Three of Doolittle's Raiders who helped boost American morale during the early days of World War II recalled the dangers of their bold bombing attack on Japan mainland.
Airman Edward Saylor didn't expect to come back alive when his B-25 set off on the 1942 mission.
"Some of the group thought they'd make it," Saylor said Saturday. "But the odds were so bad."
Saylor and the other 79 Doolittle's Raiders were forced to take off in rainy, windy conditions significantly further from Japan than planned, straining their fuel capacity. None of the 16 planes' pilots had ever taken off from an aircraft carrier before.
Saylor and two other raiders, Maj. Thomas Griffin and Staff Sgt. David Thatcher _ all in their 90s now _ recalled their daring mission and its leader, Lt. Col. Jimmy Doolittle, at a commemoration Saturday aboard the USS Hornet in Alameda, across the bay from San Francisco.
Their mission has been credited with boosting American spirits at a critical time, less than five months after the Japanese attack on Pearl Harbor and with Japan sweeping through the Pacific. The bombing inflicted only scattered damage, but lifted spirits at home while shaking Japan's confidence.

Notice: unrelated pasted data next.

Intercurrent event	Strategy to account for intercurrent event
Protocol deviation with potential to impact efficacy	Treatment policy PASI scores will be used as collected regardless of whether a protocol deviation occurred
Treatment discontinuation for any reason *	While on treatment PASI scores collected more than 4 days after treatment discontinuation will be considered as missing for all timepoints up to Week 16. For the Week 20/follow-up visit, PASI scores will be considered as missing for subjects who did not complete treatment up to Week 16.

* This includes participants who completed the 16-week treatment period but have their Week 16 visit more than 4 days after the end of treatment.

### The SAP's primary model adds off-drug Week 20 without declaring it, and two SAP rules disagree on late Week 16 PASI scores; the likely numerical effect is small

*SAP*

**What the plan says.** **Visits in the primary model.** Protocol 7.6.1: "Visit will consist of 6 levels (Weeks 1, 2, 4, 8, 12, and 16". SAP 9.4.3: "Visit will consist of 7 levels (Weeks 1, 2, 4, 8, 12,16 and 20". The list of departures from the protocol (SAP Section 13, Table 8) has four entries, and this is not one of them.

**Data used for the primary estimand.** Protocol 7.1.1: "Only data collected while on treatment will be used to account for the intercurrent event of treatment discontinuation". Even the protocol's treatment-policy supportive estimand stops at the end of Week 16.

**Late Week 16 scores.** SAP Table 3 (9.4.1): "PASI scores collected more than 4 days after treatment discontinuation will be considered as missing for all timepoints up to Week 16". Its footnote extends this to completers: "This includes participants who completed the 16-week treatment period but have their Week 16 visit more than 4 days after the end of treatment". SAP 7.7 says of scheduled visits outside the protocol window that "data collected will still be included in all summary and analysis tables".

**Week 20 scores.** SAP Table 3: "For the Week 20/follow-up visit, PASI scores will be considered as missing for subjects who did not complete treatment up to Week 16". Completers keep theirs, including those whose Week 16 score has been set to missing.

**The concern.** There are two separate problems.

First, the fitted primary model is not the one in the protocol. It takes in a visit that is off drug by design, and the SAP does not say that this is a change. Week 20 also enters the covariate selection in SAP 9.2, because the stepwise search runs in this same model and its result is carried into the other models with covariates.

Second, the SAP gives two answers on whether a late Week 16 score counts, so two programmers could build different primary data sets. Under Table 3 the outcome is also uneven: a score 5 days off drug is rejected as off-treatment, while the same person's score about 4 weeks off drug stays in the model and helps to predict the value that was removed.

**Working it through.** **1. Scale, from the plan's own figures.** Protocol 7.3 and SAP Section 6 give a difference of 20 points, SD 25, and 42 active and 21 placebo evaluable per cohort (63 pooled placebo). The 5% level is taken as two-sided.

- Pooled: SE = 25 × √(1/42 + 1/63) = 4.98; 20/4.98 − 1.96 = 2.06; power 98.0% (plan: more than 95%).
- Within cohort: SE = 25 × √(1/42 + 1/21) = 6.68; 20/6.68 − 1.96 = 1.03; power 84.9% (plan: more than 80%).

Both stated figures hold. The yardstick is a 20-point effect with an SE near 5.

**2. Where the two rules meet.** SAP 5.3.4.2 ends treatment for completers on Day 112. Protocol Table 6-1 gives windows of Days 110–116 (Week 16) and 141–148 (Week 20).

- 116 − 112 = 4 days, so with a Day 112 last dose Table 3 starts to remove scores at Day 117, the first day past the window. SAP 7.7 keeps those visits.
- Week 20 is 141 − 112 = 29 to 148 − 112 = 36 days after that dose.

But it did not come without a price.
Three raiders were killed while trying to land in China. Eight were captured by the Japanese, of which three were executed and a fourth died of disease in prison.
The Japanese also killed Chinese villagers suspected of helping many of the airmen escape.
Griffin recalled ditching his plane when it ran out of fuel after the raid and parachuting to the ground in darkness.
"I got out of my airplane by jumping real fast," he said. "It was a long, strange journey to the land down below."
Griffin landed in a tree and clung to it until daybreak.
Saturday's event was held in conjunction with the 70th anniversary of the raiders' April 18, 1942 mission. It also included: Doolittle's granddaughter, Jonna Doolittle Hoppes; two seamen aboard the carrier the raiders left from, the USS Hornet CV-8, Lt. Cmdr. Richard Nowatzki and Lt. j.g. Oral Moore; and a Chinese official who as a teenager helped rescue the raiders, Lt. Col. Chu Chen.
The American airmen remembered Doolittle as a great planner who knew his aircraft and fought alongside them.
Hoppes said her grandfather, who was born in Alameda and died in 1993, was very proud of the men on the mission.
"I grew up with 79 uncles in addition to the ones I really had," she said. "He was just very proud of how they turned out."